It Girl | ASHLEY JANELLE
Name: Ashley Janelle
Job Title/Company: UX/UI Designer, Caterpillar Inc. + UX Career Coach
Education Background: Interactive Arts and Media, BA
1. Tell us a little about who you are.
I’m a UX Designer, UX Career Coach and tech influencer from Chicago!
2. What sparked your interest in starting your business/ working in UX?
I’m always looking to create my own opportunities so that’s pretty much what fuels me. I’d love to be able to work full-time for myself in the near future so I’m hoping the businesses and opportunities that I create for myself will serve as the catalyst for that. I know that quitting your 9-5 and working for yourself is trendy right now, but I’ve always had this plan. It’s one of the reasons why I chose the profession I did where I’d be able to work from anywhere and create my own opportunities whether it be freelancing, working remotely, for myself, etc.
Work/Life balance is huge for me and I’ve know that ever since I entered the workforce. When I have kids one day, I don’t want to be held to a specific time I have to return to work after giving birth. I also love traveling and don’t want to have to worry about cutting my time short to be back at an office, so I’d love to just take my work with me. It’s those kinds of things that fuel me.
From a financial perspective I also don’t like the fact that someone else gets to dictate how much money I bring in year. As a result this dictates everything else like where I can live, send my future kids to school, how often I can vacation, etc. You have to have multiple streams of income whether you’re working for an employer or yourself.
As for UX, I came from a graphic design background and after working in the field I just wanted more for myself. I knew there was much more that I could do with my skillset that would make me feel like my work was valued and really made a difference. I came across UX and the rest is history.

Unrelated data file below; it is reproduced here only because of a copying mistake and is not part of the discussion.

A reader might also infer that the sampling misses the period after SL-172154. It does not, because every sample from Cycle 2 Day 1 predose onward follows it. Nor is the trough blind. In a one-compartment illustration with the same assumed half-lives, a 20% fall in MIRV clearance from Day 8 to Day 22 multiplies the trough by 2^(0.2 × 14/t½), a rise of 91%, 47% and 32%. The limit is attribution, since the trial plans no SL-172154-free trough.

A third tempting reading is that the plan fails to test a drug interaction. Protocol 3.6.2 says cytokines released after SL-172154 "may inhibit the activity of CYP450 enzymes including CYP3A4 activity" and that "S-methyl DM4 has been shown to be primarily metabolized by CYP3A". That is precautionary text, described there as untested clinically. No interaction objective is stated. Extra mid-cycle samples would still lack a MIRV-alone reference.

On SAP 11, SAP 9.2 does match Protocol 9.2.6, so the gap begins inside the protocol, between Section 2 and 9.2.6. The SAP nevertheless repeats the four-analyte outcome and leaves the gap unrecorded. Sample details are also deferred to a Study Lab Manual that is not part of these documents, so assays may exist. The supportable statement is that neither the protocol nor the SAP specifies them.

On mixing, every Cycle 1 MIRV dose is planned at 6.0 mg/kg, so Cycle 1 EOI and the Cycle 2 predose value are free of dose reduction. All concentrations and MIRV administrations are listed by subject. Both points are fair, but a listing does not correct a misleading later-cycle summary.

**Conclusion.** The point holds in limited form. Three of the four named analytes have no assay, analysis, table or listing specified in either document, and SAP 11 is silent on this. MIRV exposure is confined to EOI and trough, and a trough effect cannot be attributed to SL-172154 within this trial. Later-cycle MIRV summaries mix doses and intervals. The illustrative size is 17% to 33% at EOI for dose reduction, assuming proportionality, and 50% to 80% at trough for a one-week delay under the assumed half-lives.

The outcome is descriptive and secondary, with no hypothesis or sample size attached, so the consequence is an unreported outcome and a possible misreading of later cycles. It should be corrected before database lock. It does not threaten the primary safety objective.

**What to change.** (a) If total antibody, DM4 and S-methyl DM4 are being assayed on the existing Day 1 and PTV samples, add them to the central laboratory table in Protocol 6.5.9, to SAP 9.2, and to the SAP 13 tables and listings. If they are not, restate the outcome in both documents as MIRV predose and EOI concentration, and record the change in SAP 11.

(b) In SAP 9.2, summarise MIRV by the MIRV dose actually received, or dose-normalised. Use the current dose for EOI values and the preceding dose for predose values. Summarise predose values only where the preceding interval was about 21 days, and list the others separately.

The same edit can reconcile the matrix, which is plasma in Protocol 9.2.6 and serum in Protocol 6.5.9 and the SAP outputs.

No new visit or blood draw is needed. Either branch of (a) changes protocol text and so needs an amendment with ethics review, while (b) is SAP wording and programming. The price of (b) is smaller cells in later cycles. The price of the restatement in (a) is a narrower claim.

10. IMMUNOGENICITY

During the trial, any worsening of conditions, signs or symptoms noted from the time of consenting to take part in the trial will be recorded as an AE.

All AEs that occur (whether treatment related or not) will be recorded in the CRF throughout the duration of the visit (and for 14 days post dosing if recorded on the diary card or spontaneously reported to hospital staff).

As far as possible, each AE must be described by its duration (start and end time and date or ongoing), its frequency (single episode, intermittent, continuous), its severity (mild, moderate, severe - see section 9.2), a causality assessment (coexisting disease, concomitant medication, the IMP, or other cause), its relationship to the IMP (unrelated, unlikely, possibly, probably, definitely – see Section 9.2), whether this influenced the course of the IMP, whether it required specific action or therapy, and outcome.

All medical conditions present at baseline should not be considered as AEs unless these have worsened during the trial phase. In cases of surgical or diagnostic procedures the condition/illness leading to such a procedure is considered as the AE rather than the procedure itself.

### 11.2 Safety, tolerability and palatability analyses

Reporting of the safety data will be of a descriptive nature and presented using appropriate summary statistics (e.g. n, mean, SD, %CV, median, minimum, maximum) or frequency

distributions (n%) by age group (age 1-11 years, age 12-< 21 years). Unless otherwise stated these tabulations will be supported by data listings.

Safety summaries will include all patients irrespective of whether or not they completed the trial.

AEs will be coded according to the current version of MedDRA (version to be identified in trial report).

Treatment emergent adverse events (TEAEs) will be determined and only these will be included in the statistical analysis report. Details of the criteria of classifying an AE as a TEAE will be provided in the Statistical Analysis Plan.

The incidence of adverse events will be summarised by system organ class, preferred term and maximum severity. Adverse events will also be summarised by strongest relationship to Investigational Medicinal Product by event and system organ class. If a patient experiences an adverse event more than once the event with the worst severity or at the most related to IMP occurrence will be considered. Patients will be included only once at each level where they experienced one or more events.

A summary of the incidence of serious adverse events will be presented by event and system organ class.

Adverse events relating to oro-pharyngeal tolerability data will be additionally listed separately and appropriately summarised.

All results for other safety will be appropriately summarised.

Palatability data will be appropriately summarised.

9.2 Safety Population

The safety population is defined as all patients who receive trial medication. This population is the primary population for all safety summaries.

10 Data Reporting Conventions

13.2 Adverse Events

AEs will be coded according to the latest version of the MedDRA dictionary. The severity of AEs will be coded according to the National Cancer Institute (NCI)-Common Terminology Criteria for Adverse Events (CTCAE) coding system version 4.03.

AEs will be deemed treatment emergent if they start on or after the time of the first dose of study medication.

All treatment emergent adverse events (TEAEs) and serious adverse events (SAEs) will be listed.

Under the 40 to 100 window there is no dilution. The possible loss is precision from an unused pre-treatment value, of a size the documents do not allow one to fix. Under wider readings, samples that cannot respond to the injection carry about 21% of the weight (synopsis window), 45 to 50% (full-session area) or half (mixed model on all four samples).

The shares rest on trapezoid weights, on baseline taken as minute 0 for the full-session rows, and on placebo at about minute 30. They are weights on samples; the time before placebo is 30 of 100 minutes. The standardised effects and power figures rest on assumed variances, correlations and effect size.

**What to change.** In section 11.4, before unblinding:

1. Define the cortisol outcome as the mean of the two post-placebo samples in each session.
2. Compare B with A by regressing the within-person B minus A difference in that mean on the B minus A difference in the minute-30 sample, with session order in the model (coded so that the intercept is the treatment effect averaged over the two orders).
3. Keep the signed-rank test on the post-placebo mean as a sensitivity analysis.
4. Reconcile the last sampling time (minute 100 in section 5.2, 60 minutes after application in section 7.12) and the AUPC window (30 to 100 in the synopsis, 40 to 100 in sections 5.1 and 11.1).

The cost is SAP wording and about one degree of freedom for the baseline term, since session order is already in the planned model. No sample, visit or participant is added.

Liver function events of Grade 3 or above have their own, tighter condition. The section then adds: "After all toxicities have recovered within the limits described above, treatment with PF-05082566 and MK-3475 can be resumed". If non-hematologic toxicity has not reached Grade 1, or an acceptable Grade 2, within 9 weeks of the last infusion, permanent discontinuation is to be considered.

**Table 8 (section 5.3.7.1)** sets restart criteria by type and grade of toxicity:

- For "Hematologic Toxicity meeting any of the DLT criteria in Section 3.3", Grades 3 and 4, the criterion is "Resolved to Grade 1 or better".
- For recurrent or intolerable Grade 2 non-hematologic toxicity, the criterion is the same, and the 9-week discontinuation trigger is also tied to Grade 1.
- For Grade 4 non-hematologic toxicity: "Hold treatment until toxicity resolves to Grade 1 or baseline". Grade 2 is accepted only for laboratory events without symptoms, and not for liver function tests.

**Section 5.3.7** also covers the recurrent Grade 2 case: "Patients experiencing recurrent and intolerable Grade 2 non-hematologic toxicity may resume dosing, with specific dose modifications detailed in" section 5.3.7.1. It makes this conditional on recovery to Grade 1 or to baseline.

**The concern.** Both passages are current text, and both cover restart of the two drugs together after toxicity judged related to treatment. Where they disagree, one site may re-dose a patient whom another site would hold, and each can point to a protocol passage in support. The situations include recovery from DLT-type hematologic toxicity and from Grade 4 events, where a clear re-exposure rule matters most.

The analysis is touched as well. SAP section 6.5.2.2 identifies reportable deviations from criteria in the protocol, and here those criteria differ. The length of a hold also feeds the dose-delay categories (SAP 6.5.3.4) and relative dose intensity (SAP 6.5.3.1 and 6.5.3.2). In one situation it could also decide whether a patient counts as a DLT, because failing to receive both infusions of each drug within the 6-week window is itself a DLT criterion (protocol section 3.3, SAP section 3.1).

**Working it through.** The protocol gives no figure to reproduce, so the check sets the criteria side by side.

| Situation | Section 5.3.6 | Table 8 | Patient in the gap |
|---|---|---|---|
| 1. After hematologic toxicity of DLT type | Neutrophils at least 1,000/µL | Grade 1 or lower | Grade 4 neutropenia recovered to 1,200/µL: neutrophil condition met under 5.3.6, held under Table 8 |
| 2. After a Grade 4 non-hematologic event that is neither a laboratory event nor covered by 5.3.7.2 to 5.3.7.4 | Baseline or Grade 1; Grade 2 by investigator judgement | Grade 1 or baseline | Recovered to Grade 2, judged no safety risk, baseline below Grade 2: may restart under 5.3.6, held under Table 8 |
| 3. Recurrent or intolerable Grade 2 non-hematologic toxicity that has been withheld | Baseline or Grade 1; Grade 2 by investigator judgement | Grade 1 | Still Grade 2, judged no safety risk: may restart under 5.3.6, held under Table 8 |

3. Tell us about your full-time job and any side hustles you might have.
I work for Caterpillar, the construction company, as a UX/UI Designer. I’m doing everything from reviewing customer research to designing screens for our applications. I enjoy what I do because it’s not an industry I thought I’d see myself in. Because of that, it’s forced me to grow and develop in areas I hadn’t expected. I always saw myself at a beauty or fashion house working as some kind of visual designer so this is very different, but I’m loving it.
Along with that, I run a UX/UI career coaching business to help people bridge the gap between their UX training and actually landing a job. There’s a lot that goes into being fully prepared for landing that UX/UI role so I’m helping others by equipping them with the know-how to excel.
I also am a tech blogger where I talk about and review my favorite tech and lifestyle brands. This is one of my favorite things to do because I get to express myself in different ways depending on the brand I’m working with.
4. Who are you most influenced by?
Other women entrepreneurs who are accomplishing things in their perspective fields. Women are killing the entrepreneurial space and it’s not by accident. Seeing other women succeed reassures me everyday that I’m right where I’m supposed to be.
5. What was your first job and how long did you hold that position?
My first job was at Edible Arrangements. I stayed there for a few summers after turning 16.
6. Can you share one of your proudest achievements with us?
My proudest achievement has definitely been launching my UX/UI Career Coaching business this past April. It’s a combination of my professional work and my entrepreneurial side coming together. Literally one of the best things I’ve ever created.
Also my brand new website redesign that launched at the same time. That’s truly a reflection of me as a designer right now in 2019!
7. What were your initial goals with your work? How have they evolved?
My initial goals were and are still to help people while still maintaining a profitable business. My goal with every client is to make sure they leave each session ten times more enlightened than before we started. Giving tangible advice, resources, and guidance is what I deliver during each session.
8. What do you think is the most important life skill you learned through your work?
I’d say to keep going. I’ve had moments where I thought I wasn’t a good enough designer and thought about switching careers. But we all have those moments of imposture syndrome so I think me staying committed has made a way for me.